Microsoft launched its second generation Zune amid decent reviews, a good bit of press and even a few personalized devices. But the MP3 game is a marathon not a sprint.
So after perusing the news a few reviews from CNET, Engadget and Gizmodo I just had to find out how this Zune thing played out. I hopped in the time machine and found a bunch of artifacts from the future, circa 2010-2012.
Things got a little suspicious when I saw this press release from the Microsoft folks. Date: Nov. 12, 2010:
REDMOND, Wash. -- Nov. 12, 2010 -- Tomorrow consumers will get their hands on the smallest, sleekest Zune's ever. The updated Zune software and online services will offer gaming, music subscriptions--as if anyone downloads anything any more--and the latest in surface and cerebral interfacing technology. More than 2 million Zune's have been preordered on Zune.net.
"Tomorrow brings our fifth generation Zune and consumers are lining up outside the Zune stores to get their hands on the No. 1 MP3 player in the market," said Microsoft CEO J Allard. "The personal is now more personal than ever as we anticipate your entertainment needs through our cerebral interfacing software."
Boy after reading that statement I was taken back by a few things. First, the Zune actually got some momentum. And then there's the CEO quote. What happened to Ballmer? And how the hell did Microsoft get a CEO who not only doesn't have a first name, but is too cool to even use a period after the initial. Talk about Wow!
So I fished a little more. And found this Wharton case study on the MP3 wars. The date: Feb. 20, 2011. Here are a few choice excerpts:
In many respects, Microsoft's Zune playbook followed other products throughout the company's history. At first, the product is lacking and far from the market leader. The second generation shows improvement with the third gaining market acceptance. However, the Zune's big breakthrough came courtesy of Apple, which bet entirely on music and video downloads. The company's reluctance to offer a subscription service turned consumers away from the iPod. Meanwhile, Department of Justice proceeding against the iPod/iTunes link hampered decision making at Apple.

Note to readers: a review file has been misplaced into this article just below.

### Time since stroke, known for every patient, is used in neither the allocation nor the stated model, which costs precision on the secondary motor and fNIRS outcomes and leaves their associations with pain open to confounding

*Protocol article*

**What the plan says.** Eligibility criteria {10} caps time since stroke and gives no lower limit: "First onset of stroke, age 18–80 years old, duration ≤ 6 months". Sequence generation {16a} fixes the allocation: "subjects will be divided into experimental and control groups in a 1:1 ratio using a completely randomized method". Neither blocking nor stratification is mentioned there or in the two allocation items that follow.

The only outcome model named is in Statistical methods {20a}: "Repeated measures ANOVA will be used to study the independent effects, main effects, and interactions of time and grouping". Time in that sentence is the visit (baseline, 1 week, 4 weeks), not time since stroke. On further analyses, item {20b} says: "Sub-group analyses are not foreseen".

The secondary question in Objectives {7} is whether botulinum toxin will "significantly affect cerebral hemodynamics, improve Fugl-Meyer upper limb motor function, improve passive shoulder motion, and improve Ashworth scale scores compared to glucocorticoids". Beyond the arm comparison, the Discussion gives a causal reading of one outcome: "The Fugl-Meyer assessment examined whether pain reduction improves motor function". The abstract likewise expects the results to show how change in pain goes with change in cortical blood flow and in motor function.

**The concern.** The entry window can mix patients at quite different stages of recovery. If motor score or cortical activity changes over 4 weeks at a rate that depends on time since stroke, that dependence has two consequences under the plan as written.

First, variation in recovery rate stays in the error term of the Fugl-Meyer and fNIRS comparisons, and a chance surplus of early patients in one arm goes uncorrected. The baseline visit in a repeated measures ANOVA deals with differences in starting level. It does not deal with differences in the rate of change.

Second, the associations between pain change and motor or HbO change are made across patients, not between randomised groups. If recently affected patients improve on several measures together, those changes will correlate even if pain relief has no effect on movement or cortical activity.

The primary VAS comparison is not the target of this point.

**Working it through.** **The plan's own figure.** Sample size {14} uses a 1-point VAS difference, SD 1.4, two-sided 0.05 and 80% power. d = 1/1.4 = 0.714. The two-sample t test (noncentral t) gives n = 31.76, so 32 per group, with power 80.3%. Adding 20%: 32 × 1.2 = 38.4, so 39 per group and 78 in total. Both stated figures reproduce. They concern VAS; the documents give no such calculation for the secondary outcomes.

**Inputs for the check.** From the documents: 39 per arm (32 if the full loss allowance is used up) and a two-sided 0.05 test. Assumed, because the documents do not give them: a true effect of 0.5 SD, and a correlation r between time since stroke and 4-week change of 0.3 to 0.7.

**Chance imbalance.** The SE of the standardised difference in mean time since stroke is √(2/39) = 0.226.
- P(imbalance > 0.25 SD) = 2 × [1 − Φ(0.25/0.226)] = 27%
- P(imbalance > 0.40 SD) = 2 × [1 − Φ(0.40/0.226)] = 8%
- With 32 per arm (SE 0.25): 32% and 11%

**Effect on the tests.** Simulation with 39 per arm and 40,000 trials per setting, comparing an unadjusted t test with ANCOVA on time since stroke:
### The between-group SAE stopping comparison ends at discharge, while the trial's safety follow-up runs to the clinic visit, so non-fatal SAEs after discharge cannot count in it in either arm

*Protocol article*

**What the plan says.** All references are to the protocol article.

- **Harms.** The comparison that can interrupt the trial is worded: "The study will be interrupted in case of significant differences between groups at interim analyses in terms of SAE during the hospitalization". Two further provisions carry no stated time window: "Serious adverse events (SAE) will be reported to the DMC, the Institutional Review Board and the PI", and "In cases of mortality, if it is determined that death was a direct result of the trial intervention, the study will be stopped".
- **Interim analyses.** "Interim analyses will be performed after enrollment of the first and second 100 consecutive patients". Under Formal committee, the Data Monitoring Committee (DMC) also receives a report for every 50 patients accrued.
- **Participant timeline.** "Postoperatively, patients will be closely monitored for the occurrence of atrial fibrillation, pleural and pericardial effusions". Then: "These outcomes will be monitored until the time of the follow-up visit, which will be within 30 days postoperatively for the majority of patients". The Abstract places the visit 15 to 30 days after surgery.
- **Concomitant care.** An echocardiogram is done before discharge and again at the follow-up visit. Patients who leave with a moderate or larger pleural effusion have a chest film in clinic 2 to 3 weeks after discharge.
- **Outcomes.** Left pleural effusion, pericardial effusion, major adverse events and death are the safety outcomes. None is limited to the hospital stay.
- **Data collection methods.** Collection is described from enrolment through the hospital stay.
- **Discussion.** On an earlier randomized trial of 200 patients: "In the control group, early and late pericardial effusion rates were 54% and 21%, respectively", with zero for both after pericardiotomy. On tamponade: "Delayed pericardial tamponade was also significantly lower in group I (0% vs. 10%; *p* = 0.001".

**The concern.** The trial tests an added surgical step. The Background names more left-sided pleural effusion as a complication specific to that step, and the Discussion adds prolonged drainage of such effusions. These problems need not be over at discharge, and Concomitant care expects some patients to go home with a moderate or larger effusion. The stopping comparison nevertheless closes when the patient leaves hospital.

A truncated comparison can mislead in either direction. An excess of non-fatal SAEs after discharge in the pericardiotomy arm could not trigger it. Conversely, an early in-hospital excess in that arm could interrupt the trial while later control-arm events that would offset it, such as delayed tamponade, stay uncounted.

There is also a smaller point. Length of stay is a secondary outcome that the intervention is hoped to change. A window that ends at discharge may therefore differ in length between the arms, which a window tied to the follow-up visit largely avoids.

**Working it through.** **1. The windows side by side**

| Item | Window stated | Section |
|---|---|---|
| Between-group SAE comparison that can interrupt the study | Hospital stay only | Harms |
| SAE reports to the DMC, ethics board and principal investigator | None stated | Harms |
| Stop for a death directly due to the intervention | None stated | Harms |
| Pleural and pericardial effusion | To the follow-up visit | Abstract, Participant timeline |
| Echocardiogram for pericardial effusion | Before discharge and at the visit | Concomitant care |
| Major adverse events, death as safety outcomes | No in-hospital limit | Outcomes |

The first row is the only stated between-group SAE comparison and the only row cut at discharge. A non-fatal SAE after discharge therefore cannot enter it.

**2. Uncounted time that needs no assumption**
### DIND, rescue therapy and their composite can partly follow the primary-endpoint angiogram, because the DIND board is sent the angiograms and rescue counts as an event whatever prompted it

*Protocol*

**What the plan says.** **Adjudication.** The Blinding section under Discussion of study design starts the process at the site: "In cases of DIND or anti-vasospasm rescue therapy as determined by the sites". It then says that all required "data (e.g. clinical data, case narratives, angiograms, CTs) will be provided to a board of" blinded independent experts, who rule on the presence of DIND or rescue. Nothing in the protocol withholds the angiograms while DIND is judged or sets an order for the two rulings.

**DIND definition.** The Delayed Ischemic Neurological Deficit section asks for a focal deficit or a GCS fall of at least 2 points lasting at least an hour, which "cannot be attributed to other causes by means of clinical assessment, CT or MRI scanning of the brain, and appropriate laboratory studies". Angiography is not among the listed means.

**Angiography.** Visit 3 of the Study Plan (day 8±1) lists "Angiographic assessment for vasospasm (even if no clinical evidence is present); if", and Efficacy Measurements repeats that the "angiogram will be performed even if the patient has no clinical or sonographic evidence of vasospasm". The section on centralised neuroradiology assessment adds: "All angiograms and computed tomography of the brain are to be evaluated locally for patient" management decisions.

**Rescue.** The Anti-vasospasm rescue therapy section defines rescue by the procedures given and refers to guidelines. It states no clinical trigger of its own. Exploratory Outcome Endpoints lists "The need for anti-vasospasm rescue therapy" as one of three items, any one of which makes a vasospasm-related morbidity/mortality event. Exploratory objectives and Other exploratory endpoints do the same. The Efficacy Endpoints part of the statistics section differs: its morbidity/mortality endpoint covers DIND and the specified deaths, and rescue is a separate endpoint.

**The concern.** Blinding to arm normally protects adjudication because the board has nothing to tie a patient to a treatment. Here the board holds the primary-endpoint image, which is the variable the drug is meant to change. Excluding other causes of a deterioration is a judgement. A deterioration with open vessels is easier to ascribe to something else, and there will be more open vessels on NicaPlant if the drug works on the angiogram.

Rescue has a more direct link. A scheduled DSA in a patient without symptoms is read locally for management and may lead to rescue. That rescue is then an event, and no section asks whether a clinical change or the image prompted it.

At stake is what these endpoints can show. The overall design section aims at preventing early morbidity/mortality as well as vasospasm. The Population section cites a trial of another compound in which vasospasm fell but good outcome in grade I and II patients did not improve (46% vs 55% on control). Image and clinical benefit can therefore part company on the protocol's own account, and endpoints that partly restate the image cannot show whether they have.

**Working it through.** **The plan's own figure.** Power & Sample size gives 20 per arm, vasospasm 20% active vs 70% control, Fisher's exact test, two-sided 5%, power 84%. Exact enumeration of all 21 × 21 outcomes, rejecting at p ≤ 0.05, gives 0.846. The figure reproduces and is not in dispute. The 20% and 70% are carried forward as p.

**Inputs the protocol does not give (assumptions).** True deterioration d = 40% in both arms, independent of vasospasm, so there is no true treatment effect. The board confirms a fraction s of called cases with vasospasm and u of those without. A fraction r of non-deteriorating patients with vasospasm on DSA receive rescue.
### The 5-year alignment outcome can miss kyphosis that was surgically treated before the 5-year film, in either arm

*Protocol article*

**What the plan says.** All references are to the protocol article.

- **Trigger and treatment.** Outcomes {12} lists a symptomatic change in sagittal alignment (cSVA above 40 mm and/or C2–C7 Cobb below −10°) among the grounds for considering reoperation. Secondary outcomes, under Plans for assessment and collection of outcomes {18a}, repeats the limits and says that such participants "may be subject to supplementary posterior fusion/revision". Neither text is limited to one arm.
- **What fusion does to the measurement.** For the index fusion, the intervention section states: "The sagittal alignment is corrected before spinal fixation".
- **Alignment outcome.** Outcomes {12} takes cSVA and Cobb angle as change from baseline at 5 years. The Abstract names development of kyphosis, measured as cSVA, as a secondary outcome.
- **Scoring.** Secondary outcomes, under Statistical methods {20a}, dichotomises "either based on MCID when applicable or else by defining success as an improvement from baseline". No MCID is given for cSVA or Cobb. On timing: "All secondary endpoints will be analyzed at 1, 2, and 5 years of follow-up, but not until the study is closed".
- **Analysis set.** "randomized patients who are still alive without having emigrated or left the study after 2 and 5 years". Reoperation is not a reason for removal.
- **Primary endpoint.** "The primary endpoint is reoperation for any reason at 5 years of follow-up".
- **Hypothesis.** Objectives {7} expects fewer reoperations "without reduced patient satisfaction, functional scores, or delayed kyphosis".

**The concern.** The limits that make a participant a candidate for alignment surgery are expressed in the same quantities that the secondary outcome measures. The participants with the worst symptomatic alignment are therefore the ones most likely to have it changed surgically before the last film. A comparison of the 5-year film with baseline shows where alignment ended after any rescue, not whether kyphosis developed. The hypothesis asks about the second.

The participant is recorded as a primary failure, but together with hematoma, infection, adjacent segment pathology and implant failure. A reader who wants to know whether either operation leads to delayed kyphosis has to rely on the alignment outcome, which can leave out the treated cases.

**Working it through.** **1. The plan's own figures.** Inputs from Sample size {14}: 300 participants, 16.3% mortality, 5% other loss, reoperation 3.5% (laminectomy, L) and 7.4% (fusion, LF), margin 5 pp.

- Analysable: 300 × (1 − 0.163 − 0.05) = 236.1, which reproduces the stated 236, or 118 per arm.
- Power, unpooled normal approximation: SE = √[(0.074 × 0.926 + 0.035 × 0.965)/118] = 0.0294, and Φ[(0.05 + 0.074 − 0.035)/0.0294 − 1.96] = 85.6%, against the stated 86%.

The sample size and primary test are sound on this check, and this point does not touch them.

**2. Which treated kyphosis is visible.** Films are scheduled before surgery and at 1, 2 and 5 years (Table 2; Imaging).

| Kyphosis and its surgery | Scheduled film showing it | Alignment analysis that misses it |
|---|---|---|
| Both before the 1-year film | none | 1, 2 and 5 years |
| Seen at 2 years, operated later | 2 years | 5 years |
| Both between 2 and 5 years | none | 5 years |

Ok, so music subscriptions helped turn the tide. But how did Microsoft actually get this consumer thing down? Turns out that ditching brown as a Zune color was only the beginning. Luckily I found this passage in the case study.
After Google took away much of Microsoft's Office cash cow, the software giant doubled down on its consumer businesses. The company was still large, but management became decentralized into small teams. In many respects, Microsoft became an incubator for new businesses. The Zune was one of the early efforts. Once this model took off for Microsoft it was clear that Microsoft CEO Steve Ballmer was no longer needed. He retired to lead a dance troop. Microsoft named J Allard CEO in January 2010. Allard became the first CEO in U.S. history without a first name.
Well that explains a lot. I always thought Ballmer's calling was dance anyway. Nevertheless, I was still skeptical about the Zune becoming such a hit--until I found this press release from NPD. Date: April 20, 2012.
Port Washington, NY, April 20, 2012 -- According to a new report from the NPD Group, a leading consumer and retail information company, sales of Microsoft's Zune are outpacing Apple's iPod by a 5 to 1 margin.
The latest sales data indicate that the Zune has a 40 percent market share and the iPod commands 30 percent. This is the first quarter where the Zune has led the iPod in market share.
I know. I know. This is fiction. Dignan has spent too much time at the pub (again). It is quite hard to believe. But I've seen the future and the Zune turns out a helluva lot better than you thought it would.